Eleven days ago, when Matt Musselwhite pulled into an encampment at Cannon Ball, North Dakota, in a 5-ton flatbed truck, he had no idea how he would unload the three tiny houses he had just hauled 1,500 miles from southwestern Oregon. Almost immediately volunteers emerged from the throngs of mostly Native Americans. Within hours, teams of 10 people were starting to assemble the first of the 144-square-foot wood structures while circulating free food and coffee.
“This feels like a new America I want to be a part of,” said Musselwhite, 41, a carpenter and woodworker based in a rural community tucked into the mountains that cross the Oregon-California border.
These houses are part of a project that began in the Yale Creek watershed southwest of Medford, Oregon. Early in October, as the Standing Rock Sioux tribe and supporters intensified their opposition to construction of the Dakota Access pipeline across Indian treaty lands and the Missouri River, Musselwhite and his neighbors wondered what they could do to help from so far across the country.
Winter was on its way. The Standing Rock community’s tents and summer tipis would not work in 20-below weather. A call went out from the Red Warrior Women’s Media Collective for donations of winter housing, something the rural Oregon forest community knew it could provide.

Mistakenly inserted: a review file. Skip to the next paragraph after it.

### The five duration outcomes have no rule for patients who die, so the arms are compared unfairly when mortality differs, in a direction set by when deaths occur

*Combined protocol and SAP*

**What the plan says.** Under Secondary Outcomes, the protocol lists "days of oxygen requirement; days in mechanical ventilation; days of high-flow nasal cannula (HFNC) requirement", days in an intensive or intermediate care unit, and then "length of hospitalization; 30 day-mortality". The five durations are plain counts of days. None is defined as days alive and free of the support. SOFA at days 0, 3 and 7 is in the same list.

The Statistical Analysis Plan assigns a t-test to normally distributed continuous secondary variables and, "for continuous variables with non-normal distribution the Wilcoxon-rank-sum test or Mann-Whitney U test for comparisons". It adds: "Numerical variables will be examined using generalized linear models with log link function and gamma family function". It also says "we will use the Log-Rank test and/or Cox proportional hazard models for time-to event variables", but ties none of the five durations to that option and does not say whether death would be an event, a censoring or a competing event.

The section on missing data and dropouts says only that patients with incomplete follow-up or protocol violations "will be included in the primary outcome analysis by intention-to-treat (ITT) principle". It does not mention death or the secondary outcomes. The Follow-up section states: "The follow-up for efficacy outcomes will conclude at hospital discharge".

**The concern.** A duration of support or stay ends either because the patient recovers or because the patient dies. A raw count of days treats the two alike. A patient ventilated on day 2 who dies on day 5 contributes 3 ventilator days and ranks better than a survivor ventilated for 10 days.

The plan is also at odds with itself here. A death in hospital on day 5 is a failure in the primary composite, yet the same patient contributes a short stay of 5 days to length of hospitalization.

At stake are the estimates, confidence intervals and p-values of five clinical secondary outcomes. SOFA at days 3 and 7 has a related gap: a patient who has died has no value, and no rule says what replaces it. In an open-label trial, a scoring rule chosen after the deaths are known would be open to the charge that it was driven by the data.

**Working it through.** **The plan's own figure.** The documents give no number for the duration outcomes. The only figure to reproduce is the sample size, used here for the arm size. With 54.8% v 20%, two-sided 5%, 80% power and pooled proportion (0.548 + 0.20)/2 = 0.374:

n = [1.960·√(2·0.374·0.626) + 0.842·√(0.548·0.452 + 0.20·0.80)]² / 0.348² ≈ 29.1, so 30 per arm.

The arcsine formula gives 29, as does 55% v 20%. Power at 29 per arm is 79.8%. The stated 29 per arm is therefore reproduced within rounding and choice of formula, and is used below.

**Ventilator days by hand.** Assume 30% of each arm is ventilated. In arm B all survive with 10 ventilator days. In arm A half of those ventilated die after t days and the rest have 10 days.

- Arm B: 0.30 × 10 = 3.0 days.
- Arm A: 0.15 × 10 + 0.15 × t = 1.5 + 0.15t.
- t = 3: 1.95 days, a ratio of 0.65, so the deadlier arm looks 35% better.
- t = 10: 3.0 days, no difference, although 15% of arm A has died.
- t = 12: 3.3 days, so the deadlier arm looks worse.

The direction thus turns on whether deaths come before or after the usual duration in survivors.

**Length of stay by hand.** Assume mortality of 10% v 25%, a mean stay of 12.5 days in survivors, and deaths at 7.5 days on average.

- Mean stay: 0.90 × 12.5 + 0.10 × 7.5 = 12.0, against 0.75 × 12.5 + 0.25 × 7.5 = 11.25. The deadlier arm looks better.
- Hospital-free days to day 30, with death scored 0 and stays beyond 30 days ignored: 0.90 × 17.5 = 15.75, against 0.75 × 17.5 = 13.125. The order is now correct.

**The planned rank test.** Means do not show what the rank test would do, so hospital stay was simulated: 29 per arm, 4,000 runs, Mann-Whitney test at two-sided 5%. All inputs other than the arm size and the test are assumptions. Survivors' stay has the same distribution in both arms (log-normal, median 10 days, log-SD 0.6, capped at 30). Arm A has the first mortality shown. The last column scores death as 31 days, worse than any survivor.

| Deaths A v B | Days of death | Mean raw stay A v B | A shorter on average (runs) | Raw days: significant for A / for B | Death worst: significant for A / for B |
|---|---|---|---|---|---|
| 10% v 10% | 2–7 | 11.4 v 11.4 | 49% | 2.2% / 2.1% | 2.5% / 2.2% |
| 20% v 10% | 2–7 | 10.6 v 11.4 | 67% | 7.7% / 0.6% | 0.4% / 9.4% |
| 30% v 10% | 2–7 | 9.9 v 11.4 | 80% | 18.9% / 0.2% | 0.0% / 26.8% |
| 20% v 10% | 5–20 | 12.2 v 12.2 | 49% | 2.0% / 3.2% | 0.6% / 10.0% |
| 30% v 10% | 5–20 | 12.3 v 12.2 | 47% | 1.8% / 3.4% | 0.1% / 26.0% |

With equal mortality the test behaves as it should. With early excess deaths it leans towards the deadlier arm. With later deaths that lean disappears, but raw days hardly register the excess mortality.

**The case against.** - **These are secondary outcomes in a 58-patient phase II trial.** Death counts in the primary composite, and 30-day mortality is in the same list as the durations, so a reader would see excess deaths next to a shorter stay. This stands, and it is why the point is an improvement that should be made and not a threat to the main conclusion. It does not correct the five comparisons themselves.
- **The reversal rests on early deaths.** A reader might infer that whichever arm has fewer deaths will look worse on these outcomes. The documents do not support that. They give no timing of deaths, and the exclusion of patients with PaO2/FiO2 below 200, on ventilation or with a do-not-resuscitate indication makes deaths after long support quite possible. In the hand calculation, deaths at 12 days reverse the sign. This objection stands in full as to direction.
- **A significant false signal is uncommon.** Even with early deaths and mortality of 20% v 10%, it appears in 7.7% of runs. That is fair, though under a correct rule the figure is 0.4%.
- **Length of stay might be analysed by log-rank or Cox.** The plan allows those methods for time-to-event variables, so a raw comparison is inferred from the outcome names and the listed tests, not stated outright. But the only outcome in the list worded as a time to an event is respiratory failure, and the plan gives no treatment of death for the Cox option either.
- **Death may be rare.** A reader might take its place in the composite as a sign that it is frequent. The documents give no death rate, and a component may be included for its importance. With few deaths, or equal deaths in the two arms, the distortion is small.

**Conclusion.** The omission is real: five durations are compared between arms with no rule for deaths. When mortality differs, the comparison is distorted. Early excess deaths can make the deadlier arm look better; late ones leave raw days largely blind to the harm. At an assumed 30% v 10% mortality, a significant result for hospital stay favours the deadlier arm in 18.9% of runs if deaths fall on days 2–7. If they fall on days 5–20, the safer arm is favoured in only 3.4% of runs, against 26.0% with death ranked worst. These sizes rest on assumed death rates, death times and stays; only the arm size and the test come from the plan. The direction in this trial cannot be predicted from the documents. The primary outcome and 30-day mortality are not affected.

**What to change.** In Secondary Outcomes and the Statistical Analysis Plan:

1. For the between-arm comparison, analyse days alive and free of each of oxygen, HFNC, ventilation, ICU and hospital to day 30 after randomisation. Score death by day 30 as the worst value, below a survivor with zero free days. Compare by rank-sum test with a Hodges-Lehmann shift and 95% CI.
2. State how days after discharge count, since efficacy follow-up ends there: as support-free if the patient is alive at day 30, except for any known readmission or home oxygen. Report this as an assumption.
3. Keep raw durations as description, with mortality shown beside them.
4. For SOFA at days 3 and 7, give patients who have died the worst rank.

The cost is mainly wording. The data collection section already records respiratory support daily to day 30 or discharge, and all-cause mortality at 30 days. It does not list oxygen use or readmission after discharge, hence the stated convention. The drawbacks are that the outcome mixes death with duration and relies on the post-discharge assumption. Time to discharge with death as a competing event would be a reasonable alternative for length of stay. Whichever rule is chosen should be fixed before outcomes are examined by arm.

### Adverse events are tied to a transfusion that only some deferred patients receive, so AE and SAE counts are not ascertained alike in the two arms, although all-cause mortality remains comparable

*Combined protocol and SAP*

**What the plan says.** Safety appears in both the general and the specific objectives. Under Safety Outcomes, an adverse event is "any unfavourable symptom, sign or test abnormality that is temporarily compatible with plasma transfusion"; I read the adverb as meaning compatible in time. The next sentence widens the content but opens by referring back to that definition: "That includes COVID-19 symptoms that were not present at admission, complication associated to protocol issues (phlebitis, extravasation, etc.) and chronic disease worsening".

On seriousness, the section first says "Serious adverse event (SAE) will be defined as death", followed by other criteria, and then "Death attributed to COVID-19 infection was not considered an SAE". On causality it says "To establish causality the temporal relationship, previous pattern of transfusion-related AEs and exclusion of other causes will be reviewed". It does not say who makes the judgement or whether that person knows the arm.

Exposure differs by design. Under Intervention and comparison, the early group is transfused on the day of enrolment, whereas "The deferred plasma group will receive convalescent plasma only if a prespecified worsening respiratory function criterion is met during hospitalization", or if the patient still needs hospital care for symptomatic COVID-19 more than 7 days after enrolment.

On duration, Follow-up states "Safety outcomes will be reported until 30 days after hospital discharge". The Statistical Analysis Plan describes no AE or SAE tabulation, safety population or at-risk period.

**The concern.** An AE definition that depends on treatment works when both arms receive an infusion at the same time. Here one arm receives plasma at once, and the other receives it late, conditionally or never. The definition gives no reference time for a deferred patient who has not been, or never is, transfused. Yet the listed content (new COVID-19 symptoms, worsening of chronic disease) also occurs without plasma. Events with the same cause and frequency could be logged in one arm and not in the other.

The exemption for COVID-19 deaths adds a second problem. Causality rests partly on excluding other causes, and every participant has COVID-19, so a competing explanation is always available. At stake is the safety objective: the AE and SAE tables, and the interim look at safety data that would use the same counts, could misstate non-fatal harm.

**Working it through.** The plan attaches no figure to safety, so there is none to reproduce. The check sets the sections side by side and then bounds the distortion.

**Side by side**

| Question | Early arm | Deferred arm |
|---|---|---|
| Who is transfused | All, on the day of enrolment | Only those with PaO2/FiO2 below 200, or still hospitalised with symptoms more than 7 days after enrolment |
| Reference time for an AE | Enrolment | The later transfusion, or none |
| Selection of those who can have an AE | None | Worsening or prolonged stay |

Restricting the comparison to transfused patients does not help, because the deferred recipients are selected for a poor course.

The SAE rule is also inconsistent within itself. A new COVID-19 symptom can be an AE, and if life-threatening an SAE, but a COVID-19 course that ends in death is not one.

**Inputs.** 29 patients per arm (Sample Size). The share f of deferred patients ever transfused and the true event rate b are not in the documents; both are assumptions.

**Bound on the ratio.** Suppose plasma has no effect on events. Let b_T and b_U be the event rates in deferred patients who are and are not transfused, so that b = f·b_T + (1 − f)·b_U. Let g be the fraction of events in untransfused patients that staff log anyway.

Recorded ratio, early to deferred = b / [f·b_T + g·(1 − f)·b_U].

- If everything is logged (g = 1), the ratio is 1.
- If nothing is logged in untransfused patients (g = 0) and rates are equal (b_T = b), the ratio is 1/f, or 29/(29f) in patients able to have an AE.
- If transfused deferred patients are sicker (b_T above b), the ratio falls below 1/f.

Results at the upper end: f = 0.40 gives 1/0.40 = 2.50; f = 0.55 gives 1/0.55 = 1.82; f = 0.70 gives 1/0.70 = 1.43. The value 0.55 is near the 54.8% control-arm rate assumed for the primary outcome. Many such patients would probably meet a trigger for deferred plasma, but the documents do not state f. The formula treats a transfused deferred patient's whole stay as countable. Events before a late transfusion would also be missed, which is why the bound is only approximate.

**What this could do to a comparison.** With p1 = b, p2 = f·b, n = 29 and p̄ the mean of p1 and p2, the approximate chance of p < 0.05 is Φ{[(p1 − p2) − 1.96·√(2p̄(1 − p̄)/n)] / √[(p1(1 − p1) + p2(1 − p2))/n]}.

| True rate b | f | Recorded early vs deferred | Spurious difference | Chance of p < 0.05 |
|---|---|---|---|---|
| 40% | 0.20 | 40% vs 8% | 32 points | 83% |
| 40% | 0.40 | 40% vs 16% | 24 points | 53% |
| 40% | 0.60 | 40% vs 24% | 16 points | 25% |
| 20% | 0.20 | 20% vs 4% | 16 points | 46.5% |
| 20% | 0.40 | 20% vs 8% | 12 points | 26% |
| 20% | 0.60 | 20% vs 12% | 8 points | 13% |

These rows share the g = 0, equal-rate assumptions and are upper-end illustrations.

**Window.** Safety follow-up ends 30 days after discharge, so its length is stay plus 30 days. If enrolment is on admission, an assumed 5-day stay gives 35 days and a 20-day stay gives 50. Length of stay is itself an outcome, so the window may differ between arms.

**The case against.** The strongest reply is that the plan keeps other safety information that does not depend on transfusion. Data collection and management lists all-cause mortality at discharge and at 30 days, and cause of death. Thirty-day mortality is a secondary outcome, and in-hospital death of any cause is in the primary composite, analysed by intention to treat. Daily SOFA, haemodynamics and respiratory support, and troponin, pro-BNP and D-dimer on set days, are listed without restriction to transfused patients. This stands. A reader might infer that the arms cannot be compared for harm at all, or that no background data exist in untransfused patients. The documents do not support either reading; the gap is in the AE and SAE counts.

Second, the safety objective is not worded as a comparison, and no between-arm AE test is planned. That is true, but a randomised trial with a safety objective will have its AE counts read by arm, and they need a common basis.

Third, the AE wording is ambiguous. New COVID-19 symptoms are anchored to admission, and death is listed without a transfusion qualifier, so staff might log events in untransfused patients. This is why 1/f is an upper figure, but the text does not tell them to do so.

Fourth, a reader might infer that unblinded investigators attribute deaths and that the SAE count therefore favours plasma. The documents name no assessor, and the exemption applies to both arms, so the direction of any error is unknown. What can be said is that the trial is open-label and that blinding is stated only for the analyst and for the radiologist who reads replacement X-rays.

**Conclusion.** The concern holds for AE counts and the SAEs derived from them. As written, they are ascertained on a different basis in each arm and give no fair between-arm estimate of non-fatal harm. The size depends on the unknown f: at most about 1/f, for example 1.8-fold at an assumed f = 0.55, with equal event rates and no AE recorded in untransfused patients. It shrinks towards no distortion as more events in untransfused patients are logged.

The Oregon project named itself Shelter for the Storm and began with five large trees on private lands. All were dead or dying—perfect for milling into lumber for houses. Using the trees landowners donated and a barn vacated for the construction, several volunteers built three modular homes in three short weeks.
Rodger Parrott, owner of a metal-roofing company in nearby Merlin, donated the roofs and enough screws to reassemble the structures once they arrived at the Standing Rock camps. “I’m just grateful to see people that are willing to step up. Someone has to stand up for the planet,” Parrott said.